So, relax in the summer sun.
Enjoy the garden visitors.
Think creative thoughts
Happy Potting Folks.

Saturday, 4 August 2012

19. The Price is Right.

Hello Potters and Friends,

Well, I said I'd discuss the pricing of my pots, so here I go.
It's a really difficult subject but I think it's important for us all to share our points of view on the subject. So this is how I try to tackle it.

Firstly, I think we all would agree that we shouldn't over-price, nor under-price our work but aim for a fair price.
I make, mainly, functional pots, i.e. mugs, bowls, jugs....what Simon Leach calls "repeat ware".
I also make pots that are individual  - the one-offs.  So I have two different types, two different pricings.

I make the 'repeat ware', as the name suggests, in batches and can throw them on the wheel fairly quickly.
People tend to buy mugs and such-like tableware in sets, so it makes sense to bear this in mind when setting a price. The acid test, as with all pricing - is, would I pay this amount for these cups?

I sell small coffee cups at £7 or £7.50 each.  The spoon rests (front of the table) £5 each. So a set of 4 cups is £28 or £30. To my mind, that is about right. If I raise the price people might go away with one or two at most. Or even worse, go to their local store and buy mass produced crockery.
Price is also important in another way too. People want to feel comfortable as they wander around your studio or showroom. We want them to think that they've made a very good choice. This is the right place for them.  Have you ever found yourself in an expensive shop, quickly realising that there is absolutely nothing you could afford? But once in, you feel trapped. It can make you go a little cold sometimes, and getting out of the door is all you can think about.
But a simple solution is to visit lots of other pottery shows and check out their prices.

Some people have tried to encourage me to put up my prices on my functional ware. But I've seen the results of over-pricing. There has been a drop off of sales and a build-up of unsold work, which inevitably leads to a stagnation in the workshop - not to mention a dip in reputation.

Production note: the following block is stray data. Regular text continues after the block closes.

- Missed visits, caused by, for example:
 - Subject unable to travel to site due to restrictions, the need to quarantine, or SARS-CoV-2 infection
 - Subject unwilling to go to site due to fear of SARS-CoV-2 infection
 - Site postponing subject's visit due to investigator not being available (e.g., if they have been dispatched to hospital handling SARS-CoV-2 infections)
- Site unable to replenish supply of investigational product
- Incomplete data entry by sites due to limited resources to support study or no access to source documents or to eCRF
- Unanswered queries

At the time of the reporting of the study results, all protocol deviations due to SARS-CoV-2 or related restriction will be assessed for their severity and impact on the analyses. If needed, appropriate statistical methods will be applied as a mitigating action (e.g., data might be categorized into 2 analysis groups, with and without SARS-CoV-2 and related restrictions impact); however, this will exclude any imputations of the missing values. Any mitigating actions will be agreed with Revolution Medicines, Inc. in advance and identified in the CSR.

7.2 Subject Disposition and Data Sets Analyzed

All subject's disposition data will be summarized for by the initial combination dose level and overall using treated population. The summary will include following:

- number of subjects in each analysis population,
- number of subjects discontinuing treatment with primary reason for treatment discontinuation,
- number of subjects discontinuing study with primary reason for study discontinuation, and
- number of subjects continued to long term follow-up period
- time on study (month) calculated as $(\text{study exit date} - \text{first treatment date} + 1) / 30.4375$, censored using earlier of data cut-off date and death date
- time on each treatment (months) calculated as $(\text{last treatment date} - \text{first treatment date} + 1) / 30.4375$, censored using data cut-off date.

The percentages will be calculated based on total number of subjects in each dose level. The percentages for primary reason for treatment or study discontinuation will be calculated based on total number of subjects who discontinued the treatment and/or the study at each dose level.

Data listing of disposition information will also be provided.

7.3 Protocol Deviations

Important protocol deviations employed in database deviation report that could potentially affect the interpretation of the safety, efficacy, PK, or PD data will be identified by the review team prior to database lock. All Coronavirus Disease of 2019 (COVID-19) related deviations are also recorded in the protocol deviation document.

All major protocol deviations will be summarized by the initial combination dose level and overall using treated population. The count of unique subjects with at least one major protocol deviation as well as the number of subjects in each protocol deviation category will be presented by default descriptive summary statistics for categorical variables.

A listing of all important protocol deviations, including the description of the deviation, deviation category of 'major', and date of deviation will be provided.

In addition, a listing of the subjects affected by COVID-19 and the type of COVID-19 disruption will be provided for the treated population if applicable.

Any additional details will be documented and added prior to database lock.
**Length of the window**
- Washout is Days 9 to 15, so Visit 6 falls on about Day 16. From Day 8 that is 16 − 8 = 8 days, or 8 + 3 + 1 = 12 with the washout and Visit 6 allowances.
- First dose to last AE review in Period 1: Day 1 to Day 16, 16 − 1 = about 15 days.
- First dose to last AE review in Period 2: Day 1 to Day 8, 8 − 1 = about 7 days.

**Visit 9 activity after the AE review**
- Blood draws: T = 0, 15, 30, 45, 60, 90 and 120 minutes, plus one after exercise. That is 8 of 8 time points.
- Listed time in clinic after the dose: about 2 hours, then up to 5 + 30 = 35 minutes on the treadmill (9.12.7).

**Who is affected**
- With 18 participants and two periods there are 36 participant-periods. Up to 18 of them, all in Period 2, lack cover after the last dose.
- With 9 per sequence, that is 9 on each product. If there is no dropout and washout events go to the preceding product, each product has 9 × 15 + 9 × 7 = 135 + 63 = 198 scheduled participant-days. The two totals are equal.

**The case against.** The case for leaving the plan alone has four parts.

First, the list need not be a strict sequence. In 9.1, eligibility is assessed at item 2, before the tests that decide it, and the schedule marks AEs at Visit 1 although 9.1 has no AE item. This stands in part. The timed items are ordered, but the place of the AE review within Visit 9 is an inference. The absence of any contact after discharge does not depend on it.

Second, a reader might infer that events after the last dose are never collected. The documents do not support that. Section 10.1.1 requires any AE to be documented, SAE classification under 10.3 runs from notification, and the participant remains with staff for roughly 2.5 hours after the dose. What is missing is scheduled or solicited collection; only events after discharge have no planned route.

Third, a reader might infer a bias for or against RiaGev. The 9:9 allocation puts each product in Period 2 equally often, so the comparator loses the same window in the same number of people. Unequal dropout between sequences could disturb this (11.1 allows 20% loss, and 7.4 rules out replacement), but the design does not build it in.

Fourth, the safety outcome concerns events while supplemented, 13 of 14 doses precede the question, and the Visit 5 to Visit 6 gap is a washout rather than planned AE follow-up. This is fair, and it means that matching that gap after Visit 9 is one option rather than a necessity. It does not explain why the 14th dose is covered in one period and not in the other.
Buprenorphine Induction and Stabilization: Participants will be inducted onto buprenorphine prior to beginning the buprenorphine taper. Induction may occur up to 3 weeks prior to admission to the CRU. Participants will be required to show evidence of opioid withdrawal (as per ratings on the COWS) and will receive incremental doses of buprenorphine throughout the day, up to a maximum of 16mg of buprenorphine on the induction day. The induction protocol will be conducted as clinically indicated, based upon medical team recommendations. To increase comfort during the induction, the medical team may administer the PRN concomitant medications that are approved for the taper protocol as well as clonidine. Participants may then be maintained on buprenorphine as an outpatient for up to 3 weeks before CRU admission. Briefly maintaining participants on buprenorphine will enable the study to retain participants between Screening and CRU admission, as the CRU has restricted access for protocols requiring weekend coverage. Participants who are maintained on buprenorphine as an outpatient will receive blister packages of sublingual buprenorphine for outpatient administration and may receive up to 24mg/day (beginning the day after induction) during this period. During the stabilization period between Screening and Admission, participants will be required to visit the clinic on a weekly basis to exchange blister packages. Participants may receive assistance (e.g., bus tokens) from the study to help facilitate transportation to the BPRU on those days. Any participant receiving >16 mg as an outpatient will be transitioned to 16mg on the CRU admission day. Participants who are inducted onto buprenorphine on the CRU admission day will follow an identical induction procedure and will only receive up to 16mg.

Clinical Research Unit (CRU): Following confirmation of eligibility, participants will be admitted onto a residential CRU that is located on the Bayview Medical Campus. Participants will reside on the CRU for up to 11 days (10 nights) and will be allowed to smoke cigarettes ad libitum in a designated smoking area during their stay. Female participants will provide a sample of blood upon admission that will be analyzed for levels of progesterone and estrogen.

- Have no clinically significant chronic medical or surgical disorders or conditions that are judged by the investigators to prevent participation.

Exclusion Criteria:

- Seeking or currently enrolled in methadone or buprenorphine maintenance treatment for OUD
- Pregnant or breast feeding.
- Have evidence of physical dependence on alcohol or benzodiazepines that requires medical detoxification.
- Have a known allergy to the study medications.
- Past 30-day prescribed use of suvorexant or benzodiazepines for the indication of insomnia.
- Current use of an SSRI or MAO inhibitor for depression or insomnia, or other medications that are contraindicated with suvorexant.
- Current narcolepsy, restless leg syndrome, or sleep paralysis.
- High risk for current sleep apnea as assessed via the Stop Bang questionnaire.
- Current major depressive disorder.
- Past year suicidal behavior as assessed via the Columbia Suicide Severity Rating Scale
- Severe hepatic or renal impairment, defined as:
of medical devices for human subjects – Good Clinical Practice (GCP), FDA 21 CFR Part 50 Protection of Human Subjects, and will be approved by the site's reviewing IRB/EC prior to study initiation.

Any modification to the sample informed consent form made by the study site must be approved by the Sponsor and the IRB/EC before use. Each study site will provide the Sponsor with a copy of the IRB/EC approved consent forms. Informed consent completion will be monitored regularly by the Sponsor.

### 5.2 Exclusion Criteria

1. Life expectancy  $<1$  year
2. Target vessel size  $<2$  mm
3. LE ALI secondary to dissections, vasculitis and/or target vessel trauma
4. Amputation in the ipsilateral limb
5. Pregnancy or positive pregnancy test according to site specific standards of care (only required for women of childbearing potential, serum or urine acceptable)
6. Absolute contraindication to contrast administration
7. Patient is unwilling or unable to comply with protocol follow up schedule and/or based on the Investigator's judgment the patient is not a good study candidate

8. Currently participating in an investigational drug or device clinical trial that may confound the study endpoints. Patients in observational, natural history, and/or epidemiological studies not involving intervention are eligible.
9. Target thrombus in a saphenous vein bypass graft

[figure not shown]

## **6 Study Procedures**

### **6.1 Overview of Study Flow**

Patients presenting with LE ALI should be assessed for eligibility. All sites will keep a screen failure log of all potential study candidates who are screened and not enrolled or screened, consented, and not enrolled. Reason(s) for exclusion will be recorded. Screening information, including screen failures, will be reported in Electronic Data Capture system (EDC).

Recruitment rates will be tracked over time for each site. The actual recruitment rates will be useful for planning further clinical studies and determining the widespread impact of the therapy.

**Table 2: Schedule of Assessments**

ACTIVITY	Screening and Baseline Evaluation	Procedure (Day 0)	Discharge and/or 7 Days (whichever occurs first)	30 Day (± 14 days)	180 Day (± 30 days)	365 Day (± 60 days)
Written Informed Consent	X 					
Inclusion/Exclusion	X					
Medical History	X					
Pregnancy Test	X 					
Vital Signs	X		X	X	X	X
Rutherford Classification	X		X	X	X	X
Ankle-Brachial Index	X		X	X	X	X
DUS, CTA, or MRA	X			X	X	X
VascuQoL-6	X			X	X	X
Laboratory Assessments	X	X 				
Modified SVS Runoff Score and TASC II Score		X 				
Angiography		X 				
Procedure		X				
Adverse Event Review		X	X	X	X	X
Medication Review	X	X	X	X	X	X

But the one-off individual pots are different.  I don't make 20 an hour. As everyone is a new product, there is more experiment and creative thought involved, as well as labour. Inevitably, the price of these pots reflects this.

But the important thing is to keep potting, keep learning and keep up the enthusiasm.

But now, back to this week. Mugs are still very much high on my agenda, and it's been a dozen handles in particular.

I had a bad start working with clay that was far too soft. I couldn't get the handle to retain its shape, it flopped about, it split and finally I had to scrape it off the cup and start again. 
I took some fresh clay and wedged it up good and proper! I rolled out my handle and left it on newspaper while I had a cup of tea. Catching the clay at the right moment is crucial but my advice is keep testing it and don't be tempted to roll out too thin. Firstly it will look like you've been mean with the clay, and secondly, it's more liable to show cracking as you bend it. 

Before fixing this one on a coffee cup, I was able to decorate it with a toothed tool.

But it hasn't been all work and no play. And I even got Alan away from the Olympics on TV.

Here we are with the flamingos at Peter Scott's Wildlife Park, Slimbridge, Gloucestershire.

They know how to show off to the visitors!

Rosie, with her flamingo red hair. I love it!

Bye, for now 
Happy Potting Folks